Concerns over lack of home support for elderly
Cuts to social care are putting elderly and vulnerable people at risk, according to a report by the British Red Cross.
The survey – held among both GPs and the general public – highlights concerns that a lack of support for people in their own homes is increasing isolation among older people, resulting in more falls and accidents, and putting greater pressure on hospital beds, says the Red Cross.
The research found that 88% of GPs say patients are being put at risk due to a lack of social care support, while 88% of GPs and 80% of the public say cuts to social care are driving down standards.
Furthermore, 85% of GPs and 82% of the public think support for people with less critical needs is being cut due to a lack of funding.
Red Cross, which provides social care support to people in the UK, says that home-based care can also save the NHS thousands of pounds per patient in longer-term health costs.
Independent economic analysis of the Red Cross’s health and social care services, carried out by nef consulting, shows that home-based support can save the NHS up to £10,000 per patient.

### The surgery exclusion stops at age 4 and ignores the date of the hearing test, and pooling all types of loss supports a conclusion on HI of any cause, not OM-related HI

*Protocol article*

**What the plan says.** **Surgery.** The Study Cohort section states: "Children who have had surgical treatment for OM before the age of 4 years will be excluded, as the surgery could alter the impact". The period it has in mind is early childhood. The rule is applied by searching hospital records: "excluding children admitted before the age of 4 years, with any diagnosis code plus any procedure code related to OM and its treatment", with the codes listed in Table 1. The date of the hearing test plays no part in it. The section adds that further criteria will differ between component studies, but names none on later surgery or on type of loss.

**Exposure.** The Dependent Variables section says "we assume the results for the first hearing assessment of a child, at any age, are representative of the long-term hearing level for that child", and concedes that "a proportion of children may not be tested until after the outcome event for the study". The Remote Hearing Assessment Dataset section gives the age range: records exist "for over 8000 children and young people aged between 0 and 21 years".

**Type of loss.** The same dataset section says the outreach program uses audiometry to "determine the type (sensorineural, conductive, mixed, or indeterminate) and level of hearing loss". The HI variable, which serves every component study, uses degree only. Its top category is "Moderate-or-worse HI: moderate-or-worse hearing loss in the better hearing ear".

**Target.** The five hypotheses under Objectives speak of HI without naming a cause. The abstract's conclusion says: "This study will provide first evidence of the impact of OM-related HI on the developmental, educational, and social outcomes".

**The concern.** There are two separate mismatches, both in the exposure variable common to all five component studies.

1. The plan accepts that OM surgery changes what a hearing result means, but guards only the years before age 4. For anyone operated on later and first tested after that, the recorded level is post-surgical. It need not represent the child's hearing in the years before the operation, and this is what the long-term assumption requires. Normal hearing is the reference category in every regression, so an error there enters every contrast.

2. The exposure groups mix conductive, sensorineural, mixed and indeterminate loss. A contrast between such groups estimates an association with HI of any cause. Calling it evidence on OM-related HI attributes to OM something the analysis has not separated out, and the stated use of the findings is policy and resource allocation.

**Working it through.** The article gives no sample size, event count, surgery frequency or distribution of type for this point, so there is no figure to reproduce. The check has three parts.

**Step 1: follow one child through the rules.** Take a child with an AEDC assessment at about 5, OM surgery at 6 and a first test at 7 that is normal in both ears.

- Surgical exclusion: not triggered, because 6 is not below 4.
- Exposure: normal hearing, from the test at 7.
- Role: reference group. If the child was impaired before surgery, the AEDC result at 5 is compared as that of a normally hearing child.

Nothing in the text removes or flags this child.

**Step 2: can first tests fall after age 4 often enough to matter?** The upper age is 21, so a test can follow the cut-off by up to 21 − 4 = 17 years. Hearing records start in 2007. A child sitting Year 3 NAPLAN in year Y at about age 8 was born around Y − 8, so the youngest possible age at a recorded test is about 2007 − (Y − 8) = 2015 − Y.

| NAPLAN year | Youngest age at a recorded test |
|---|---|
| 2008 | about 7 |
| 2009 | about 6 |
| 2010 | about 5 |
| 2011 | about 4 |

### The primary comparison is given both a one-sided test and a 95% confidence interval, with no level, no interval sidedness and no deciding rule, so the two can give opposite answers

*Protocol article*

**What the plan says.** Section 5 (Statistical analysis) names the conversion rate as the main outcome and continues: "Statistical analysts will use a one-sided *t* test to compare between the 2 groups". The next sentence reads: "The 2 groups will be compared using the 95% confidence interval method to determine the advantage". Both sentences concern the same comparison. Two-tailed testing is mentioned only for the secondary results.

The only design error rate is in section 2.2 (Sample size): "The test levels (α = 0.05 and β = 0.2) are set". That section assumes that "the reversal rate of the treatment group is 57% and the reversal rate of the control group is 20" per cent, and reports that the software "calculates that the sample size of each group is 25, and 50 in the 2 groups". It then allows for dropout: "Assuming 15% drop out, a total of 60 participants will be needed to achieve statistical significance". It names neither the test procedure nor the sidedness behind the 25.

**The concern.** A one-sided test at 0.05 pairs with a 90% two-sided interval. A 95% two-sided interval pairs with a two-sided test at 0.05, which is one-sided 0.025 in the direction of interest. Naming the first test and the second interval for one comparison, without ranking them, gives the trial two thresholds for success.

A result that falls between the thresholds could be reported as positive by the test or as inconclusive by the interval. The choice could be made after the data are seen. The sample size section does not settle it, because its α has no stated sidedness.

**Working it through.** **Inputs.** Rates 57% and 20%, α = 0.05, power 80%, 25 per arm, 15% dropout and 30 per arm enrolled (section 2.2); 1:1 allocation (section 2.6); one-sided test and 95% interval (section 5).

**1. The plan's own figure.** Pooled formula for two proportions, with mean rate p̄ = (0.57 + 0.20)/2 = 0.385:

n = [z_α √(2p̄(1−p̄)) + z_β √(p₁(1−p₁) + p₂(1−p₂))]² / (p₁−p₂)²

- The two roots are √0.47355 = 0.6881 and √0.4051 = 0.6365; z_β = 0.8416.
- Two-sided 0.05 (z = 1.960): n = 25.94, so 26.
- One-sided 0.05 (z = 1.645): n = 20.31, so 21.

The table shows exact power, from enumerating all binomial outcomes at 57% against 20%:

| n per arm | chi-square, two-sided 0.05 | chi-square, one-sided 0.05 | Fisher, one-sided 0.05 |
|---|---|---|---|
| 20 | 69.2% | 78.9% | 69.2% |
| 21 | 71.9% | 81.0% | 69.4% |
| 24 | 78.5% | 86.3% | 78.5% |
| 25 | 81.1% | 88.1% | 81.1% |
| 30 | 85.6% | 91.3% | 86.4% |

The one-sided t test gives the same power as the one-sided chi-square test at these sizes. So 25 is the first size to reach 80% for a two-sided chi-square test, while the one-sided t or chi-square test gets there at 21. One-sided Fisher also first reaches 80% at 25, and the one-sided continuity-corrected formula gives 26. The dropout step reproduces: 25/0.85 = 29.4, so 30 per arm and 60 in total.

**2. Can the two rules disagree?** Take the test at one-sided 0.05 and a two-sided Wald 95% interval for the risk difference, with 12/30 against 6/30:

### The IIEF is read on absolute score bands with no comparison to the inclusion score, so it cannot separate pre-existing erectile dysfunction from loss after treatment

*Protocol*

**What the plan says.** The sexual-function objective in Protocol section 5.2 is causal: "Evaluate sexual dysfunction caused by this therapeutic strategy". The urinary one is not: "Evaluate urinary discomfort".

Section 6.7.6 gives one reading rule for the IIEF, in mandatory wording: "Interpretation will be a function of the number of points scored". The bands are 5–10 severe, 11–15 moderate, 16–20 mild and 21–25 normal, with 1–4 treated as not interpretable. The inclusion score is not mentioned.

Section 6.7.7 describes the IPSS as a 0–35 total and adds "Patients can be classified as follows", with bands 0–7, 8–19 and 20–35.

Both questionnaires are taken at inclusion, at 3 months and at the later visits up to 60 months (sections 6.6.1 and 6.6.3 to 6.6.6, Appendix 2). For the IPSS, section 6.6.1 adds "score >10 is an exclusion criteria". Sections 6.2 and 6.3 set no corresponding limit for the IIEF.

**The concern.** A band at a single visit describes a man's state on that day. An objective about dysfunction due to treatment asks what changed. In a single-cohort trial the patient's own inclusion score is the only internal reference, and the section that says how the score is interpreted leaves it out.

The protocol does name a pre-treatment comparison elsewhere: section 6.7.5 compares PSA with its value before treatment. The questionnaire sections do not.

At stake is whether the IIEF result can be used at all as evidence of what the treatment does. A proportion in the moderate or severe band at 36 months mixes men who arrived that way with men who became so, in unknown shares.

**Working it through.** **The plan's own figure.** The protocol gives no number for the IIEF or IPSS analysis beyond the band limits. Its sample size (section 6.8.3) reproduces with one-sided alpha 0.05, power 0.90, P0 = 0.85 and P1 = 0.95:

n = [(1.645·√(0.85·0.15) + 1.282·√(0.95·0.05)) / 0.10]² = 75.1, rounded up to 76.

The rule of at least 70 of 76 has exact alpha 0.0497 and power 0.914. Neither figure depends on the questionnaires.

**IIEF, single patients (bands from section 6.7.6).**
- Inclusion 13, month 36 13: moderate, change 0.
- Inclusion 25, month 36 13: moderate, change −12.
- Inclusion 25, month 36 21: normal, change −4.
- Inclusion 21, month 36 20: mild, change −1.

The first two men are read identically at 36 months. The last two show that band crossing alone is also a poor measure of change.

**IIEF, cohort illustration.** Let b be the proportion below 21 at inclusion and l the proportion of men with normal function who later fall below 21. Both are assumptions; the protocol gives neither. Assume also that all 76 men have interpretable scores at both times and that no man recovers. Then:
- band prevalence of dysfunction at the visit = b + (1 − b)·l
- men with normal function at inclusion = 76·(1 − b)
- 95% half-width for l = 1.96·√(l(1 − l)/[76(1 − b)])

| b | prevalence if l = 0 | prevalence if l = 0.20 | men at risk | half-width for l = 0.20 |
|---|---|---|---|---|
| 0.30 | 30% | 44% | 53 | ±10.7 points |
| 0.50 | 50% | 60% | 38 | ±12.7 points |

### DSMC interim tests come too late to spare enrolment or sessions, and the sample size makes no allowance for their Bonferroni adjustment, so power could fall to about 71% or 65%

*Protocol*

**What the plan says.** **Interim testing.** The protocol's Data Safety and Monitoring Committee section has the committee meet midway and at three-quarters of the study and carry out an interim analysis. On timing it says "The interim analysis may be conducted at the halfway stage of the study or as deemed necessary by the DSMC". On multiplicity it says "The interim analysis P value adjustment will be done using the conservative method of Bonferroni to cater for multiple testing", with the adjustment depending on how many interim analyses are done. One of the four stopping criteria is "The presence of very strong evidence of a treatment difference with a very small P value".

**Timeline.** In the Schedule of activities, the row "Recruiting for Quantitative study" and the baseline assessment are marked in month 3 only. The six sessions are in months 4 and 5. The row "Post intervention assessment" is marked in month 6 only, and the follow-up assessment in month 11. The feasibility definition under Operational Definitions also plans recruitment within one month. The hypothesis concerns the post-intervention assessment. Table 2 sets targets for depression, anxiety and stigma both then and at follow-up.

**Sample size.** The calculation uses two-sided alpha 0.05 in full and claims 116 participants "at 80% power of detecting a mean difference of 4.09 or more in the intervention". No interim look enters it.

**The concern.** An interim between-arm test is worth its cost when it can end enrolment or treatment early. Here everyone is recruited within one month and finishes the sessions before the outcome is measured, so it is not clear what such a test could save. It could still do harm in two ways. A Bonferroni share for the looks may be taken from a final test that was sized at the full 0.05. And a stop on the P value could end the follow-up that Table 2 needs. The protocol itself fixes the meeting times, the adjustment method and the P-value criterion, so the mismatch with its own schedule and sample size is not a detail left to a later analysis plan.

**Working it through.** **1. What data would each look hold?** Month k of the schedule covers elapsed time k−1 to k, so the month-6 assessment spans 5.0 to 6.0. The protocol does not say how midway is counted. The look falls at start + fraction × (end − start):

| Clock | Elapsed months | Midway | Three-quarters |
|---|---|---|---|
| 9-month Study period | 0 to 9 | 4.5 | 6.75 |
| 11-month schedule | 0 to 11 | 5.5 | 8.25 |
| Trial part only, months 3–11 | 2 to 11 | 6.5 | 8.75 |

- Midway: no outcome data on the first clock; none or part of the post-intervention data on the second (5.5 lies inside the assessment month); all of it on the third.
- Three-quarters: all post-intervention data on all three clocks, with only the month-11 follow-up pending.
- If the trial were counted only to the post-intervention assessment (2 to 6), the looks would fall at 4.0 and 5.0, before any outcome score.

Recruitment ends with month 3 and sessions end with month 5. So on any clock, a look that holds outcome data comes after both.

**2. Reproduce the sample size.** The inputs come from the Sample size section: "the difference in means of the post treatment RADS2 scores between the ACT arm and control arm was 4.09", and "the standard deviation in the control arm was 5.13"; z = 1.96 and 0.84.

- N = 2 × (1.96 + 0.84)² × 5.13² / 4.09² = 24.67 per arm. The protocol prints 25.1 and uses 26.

Sir Nicholas Young, chief executive of the Red Cross, branded cuts to social care a “false economy”.
He said: “We all know budgets are tight, but cuts to and under-investment in lower-level care which jeopardise patients’ wellbeing must be challenged.
“There must be a dramatic rethink to the way social care is organised in the future, with a focus on preventing crises before they occur and keeping people healthy and independent for as long as possible.”
The report comes after Freedom of Information data published by Labour last month showed that local authorities are reducing the number of elderly people whose care they pay for and increasing home care charges.
The statistics revealed that the average charge for an hour of home care has increased by 10% between 2009/10 and 2012/13, from £12.29 to £13.61.
Over the same time period, 11% fewer elderly people had their care fully paid for by their local authority.
The government is expected to publish a white paper on social care this month.
But Sue Elliott, head of care solutions at Just Retirement, said while the paper is expected to lay out some important reforms to the social care structure, the issue of how to fund social care is being addressed in a separate paper.
She said: “This perhaps reflects a lack of cross-party agreement on whether to accept the funding proposals put forward by the Dilnot Commission nearly a year ago.
“It would be disappointing if the funding proposals paper fails to send a clear signal about how the system will work and the financial responsibilities that each of us as individuals will need to take on ourselves.”
She added: “There is so much confusion at present and people feel aggrieved when they discover the state will not provide and they are expected to foot some if not all of the bill for care.”